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Second Culture Teaching and Learning

An Introduction

Thomas Szende

This monograph offers an incisive analysis of how the second language learner can achieve cultural proficiency, which is more than a set of rules and facts to be memorized by rote. How can the cultural dimension be taken into account, among the many choices of instructional material and language assessment tools? Is it possible to distinguish levels of cultural competence? How can the degree of cultural proximity between the source language and the target language influence the acquisition process? What strategies should be implemented in order to decode any cultural pitfalls? This handy guide addresses these and many other frequently asked questions underpinning language teaching methodology.
Illustrated with a broad range of classroom-based examples, this book presents language as inextricably intertwined with social relations. The variety of languages involved (Chinese, Russian, Arabic, Hungarian, French and English) makes the volume especially attractive for language educators seeking effective teaching strategies in specific local contexts around the globe.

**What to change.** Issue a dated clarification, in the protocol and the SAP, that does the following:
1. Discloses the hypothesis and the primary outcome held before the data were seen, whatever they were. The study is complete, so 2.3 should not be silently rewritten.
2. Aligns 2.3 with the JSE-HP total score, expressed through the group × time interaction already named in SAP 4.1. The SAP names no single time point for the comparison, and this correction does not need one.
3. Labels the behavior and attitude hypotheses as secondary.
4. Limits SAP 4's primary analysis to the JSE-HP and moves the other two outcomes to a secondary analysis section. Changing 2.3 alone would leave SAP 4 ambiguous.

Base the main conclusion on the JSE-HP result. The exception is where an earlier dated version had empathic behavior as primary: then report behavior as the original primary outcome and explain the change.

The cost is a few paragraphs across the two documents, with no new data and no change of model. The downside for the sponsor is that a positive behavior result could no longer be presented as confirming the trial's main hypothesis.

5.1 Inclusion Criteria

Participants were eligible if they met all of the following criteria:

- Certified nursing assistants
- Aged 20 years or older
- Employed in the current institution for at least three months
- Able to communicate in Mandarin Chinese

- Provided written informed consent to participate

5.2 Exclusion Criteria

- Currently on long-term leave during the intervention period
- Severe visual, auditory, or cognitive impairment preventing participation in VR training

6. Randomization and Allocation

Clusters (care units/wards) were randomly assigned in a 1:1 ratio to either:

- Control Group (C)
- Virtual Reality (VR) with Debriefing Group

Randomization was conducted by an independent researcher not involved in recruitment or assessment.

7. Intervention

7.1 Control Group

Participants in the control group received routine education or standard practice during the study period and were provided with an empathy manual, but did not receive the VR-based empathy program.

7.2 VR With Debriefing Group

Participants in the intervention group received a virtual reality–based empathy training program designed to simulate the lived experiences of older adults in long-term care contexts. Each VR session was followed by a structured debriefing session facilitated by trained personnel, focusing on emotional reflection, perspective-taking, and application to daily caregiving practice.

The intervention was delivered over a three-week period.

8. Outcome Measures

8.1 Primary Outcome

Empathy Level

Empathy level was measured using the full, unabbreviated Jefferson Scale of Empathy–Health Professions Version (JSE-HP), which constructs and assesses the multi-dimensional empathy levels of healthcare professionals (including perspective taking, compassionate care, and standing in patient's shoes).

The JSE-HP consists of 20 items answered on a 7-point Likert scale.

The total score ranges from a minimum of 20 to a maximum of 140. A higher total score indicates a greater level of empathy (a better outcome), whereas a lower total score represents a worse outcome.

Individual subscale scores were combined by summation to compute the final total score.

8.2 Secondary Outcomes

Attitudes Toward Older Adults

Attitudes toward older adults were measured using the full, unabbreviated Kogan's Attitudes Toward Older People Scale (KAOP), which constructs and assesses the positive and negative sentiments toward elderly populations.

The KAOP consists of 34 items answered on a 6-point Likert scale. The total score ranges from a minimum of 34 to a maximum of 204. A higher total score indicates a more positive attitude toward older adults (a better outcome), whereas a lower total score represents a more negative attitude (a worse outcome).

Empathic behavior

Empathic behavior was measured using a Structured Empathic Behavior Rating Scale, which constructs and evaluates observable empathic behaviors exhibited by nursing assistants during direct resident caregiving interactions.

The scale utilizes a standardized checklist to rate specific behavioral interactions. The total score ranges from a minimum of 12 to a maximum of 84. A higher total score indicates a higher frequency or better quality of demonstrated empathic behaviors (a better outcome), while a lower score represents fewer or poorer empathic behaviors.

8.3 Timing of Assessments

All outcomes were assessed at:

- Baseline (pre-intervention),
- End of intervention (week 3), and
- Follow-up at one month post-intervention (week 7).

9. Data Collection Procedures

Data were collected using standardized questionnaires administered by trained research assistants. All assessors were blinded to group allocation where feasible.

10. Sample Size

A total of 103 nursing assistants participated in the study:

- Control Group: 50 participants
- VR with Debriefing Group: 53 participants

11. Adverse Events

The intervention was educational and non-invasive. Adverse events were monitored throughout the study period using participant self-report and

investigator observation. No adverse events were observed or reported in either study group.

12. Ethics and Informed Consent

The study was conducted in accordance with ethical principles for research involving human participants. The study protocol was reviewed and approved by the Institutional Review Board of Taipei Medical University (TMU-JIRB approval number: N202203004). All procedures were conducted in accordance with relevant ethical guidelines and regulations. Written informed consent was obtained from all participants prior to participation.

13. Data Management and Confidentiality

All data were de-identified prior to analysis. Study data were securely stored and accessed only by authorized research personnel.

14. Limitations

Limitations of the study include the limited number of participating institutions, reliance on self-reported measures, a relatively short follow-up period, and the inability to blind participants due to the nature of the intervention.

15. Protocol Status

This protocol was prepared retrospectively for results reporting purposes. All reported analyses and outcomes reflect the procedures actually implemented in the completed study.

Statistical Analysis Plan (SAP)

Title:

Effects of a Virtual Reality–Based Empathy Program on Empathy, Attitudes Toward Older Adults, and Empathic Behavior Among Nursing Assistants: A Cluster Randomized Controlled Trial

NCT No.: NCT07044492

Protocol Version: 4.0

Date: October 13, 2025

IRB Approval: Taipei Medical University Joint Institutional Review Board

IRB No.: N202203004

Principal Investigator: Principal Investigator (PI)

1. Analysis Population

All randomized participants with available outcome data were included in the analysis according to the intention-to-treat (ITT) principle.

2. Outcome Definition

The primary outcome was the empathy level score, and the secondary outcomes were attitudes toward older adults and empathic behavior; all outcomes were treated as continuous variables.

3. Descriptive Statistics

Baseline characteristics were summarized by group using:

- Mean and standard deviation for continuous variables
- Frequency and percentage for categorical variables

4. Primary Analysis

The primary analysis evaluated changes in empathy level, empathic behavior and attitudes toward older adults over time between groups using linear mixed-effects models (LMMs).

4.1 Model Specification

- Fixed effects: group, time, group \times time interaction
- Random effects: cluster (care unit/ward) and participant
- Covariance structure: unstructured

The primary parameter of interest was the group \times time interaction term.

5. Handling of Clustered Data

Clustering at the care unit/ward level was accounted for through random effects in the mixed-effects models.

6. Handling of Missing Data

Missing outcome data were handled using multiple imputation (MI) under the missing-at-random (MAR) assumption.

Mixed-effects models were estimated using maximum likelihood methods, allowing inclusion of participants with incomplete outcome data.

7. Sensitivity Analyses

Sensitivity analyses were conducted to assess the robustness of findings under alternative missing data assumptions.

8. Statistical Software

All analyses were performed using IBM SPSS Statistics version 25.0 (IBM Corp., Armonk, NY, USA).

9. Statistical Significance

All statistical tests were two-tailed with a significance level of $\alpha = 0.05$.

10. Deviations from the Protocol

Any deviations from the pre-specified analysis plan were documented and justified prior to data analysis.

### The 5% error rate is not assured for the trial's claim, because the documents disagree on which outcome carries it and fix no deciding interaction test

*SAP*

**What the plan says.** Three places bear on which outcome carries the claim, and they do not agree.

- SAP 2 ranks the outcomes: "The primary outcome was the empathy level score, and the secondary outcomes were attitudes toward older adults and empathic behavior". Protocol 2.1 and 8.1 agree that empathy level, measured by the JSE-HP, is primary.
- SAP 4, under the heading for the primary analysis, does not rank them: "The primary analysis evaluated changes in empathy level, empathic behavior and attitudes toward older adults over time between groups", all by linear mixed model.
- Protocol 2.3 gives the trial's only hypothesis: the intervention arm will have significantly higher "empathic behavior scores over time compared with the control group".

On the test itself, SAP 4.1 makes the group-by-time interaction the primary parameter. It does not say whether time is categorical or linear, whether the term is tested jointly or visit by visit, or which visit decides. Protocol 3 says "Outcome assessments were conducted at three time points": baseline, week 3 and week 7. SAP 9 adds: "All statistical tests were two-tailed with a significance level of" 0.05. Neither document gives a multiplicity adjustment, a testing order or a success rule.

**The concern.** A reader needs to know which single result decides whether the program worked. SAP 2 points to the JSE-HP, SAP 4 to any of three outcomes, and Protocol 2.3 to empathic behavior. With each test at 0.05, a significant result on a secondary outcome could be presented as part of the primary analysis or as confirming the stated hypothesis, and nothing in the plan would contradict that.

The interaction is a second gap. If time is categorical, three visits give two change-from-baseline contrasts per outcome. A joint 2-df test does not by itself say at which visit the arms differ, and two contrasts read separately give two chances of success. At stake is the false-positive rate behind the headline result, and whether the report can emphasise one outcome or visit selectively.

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5. Discourse and Interaction


5.  Discourse and Interaction

5.1  Transphrastic Organization

5.1.1  Text – Discourse

A linguistic unit is defined by its relationship of integration to units of superior ranking. If the words of the language most often contain an informational meaning, they can only reflect reality at a level beyond the sentence. Two concepts seem to merge: “text” and “discourse”. The two raise the issue of the organization of sentences in units that are more extensive than the sentence itself. The text is considered more as an object locked within itself, rather than as an organized linguistic message which is part of transphrastic grammar (Adam, 2005: 28).

Bronckart (1996: 120–136) considers the organization of a text as a “layer cake” made up of three superimposed layers: the general infrastructure of the text (structure, sequences), the textualization mechanisms (marking articulations, thematic progression), the mechanisms of utterance realization (pragmatic coherence; the voices expressed within it, modalization). In fact, the notion of discourse signifies language manifestations in social practice; it should be perceived more as a historically and socially situated object. Evoking discourse means considering the singularity of the utterance-interaction situation which every text is subject to (Adam, 2005: 28).

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